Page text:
Gov. Scott Walker and his cronies have worked hard to tip the balance against competitive elections in Wisconsin — with extreme gerrymandering, restrictive voter ID requirements, schemes to limit early voting, and an assault on the independence and integrity of the former Government Accountability Board.
Walker has emerged as a national leader in the corporate-sponsored push to upend practices and procedures that are designed to make voting easy. This has put the governor and many of his closest allies — including House Speaker Paul Ryan, R-Janesville — at odds with Wisconsin’s historic commitment to high-turnout elections.
Walker’s approach represents a break with the values of not just his Democratic critics but the Republicans who still believe they are members of “the party of Lincoln.”
It is important to recognize this detail of history as the National Commission for Voter Justice holds its regional hearing in Milwaukee. This commission, on which I am proud to serve as a national co-chair, will take testimony from Wisconsinites when it gathers Saturday at 1 p.m. at the Milwaukee Bar Association office.
While debates over voter suppression have in recent years tended to divide along partisan lines, the National Commission for Voter Justice has sought from its inception last year to get beyond the petty partisanship that so frequently interrupts the progress of an American experiment that must bend always toward democracy. The commission uses the term “voter justice” because it is not just focused on assaults on voting rights but also on the promise of reforms — such as automatic voter registration and voting by mail — that might move every state toward high-turnout elections.
Democrats such as Oregon Gov. Kate Brown get credit these days for having taken the lead on voter empowerment, as do members of the Green and Libertarian parties. Republicans like Walker are justly criticized for seeking to undermine turnout and enthusiasm.
But there have always been — and there still are — Republicans who reject schemes to game the system. Former state Senate Majority Leader Dale Schultz broke with the Republican caucus in 2014 on voting rights issues, telling Wisconsin radio hosts Mike Crute and Dominic Salvia: “I am not willing to defend them anymore. I’m just not and I’m embarrassed by this.”
“It’s just sad when a political party has so lost faith in its ideas that it’s pouring all of its energy into election mechanics,” explained Schultz, who did not seek re-election that year. “We should be pitching as political parties our ideas for improving things in the future rather than mucking around in the mechanics and making it more confrontational at the voting sites and trying to suppress the vote.”
Schultz has continued to speak out on voting rights issues and he is not alone among Wisconsin Republicans. Walker’s GOP primary challenger this year, Sun Prairie businessman Robert Meyer, said: “We're all stewards of the Great American Experiment and we need to do everything we can to make our government as representative and participative as it can possibly be.”
The official biography of one of Wisconsin’s senior Republicans, Congressman Jim Sensenbrenner, proudly declares: “Throughout his tenure in Congress, Jim has fought to protect the gains made during the civil rights movement. As Judiciary Committee chairman, he introduced the reauthorization of the Voting Rights Act (VRA), the Fannie Lou Hamer, Rosa Parks, and Coretta Scott King Voting Rights Act Reauthorization and Amendments Act of 2006. After approximately 20 hearings, the measure passed with overwhelming bipartisan support. However, the Supreme Court struck down a key provision of this law. After, Jim introduced the Voting Rights Amendment Act of 2014, a bipartisan, bicameral modernization of the original 1965 law that ensures Americans’ most sacred right is protected.”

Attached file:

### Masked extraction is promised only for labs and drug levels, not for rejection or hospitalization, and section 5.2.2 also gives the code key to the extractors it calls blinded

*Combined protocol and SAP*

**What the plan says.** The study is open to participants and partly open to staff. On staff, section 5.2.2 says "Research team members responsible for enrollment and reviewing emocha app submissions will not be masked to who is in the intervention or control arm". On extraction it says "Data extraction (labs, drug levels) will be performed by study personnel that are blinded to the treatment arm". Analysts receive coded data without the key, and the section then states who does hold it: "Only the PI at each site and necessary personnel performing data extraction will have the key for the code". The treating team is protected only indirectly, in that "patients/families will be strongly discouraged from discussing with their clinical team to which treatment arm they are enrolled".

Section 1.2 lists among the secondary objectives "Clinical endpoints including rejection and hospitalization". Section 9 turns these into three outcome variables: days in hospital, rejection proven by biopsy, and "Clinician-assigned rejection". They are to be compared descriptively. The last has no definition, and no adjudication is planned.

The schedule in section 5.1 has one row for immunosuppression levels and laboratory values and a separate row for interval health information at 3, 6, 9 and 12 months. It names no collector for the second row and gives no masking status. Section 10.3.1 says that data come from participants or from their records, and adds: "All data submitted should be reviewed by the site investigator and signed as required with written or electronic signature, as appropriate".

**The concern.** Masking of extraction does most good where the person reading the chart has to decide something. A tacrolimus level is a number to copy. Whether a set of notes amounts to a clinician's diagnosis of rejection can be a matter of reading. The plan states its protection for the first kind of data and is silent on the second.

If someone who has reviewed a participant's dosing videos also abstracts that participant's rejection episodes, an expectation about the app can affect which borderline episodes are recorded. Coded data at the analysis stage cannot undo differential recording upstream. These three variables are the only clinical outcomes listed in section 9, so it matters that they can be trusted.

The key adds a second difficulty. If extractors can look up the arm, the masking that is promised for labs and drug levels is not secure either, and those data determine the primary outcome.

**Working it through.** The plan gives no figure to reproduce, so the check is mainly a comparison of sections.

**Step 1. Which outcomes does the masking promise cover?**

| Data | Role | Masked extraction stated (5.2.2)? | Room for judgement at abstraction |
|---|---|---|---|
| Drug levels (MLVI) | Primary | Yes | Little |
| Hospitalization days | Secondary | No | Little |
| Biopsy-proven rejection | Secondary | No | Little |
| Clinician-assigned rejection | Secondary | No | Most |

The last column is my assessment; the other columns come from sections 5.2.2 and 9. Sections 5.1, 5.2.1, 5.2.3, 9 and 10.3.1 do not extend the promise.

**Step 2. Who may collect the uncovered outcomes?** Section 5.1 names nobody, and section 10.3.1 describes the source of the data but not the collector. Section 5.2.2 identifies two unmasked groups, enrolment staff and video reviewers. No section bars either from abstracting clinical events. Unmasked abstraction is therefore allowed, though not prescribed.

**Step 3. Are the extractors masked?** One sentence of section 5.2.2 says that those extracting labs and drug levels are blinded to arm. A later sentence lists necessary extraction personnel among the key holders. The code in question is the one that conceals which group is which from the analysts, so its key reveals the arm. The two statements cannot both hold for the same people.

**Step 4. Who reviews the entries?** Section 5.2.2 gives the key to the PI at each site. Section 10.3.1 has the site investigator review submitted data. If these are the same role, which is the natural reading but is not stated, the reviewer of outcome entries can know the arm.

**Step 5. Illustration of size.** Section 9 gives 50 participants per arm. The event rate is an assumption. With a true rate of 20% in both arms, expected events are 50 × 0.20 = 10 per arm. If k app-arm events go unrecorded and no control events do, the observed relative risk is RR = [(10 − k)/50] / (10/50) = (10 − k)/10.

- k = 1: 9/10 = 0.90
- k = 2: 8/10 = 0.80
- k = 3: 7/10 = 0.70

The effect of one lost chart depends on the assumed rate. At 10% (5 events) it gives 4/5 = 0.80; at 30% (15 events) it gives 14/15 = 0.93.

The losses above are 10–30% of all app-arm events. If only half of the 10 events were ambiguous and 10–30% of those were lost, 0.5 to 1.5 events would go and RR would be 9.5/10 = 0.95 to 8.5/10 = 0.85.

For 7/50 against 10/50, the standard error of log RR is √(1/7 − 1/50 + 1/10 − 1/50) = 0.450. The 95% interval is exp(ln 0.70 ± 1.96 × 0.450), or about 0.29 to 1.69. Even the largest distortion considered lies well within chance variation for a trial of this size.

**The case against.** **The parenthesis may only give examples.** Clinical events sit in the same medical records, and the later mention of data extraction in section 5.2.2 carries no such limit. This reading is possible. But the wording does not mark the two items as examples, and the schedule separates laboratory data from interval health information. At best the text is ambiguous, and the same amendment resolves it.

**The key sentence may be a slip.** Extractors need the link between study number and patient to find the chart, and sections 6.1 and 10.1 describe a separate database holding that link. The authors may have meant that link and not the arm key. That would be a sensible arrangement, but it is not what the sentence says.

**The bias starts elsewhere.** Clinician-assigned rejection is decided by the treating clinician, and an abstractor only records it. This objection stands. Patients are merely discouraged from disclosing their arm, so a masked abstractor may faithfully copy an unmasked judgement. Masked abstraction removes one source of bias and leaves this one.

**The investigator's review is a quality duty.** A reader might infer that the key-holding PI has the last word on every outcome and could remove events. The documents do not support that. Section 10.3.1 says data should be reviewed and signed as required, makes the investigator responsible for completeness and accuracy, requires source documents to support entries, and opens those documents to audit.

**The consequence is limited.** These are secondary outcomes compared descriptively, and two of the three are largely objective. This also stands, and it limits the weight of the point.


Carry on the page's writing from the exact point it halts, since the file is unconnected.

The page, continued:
Sensenbrenner continues to advocate for the revitalization of the Voting Rights Act — along with Congressional Black Caucus members such as Milwaukee Congresswoman Gwen Moore and Georgia Congressman John Lewis.
Sensenbrenner does not have many Republican co-sponsors for his legislation. But he is undaunted. “Ensuring that every eligible voter can cast a ballot without fear, deterrence and prejudice is a basic American right,” he explained several years ago. “I would rather lose my job than suppress votes to keep it.”
Those are the words of an old-school Wisconsin Republican, a member of the party of Abraham Lincoln and Robert M. La Follette and Dwight Eisenhower and the Republican platform writers (such as Wisconsin Congressman Mel Laird) of 50 years ago, who declared: “We must attack the root causes of poverty and eradicate racism, hatred and violence. We must give all citizens the opportunity to influence and shape the events of our time.” To that end, the Republican Party’s 1968 platform announced: “The strengthening of citizen influence on government requires a number of improvements in political areas. For instance, we propose to reform the Electoral College system, establish a nationwide, uniform voting period for presidential elections, and recommend that the states remove unreasonable requirements, residence and otherwise, for voting in presidential elections.”
The Republicans who made those commitments stood on the right side of history. It is tragic that politicians like Scott Walker and Paul Ryan have pulled the party away from its moorings. But their abuses cannot be allowed to define the future of the Republican Party or the United States.
This country must unite, across lines of partisanship and ideology, in support of voting rights, voter justice and the high-turnout elections that are the essential underpinning of government of, by and for the people.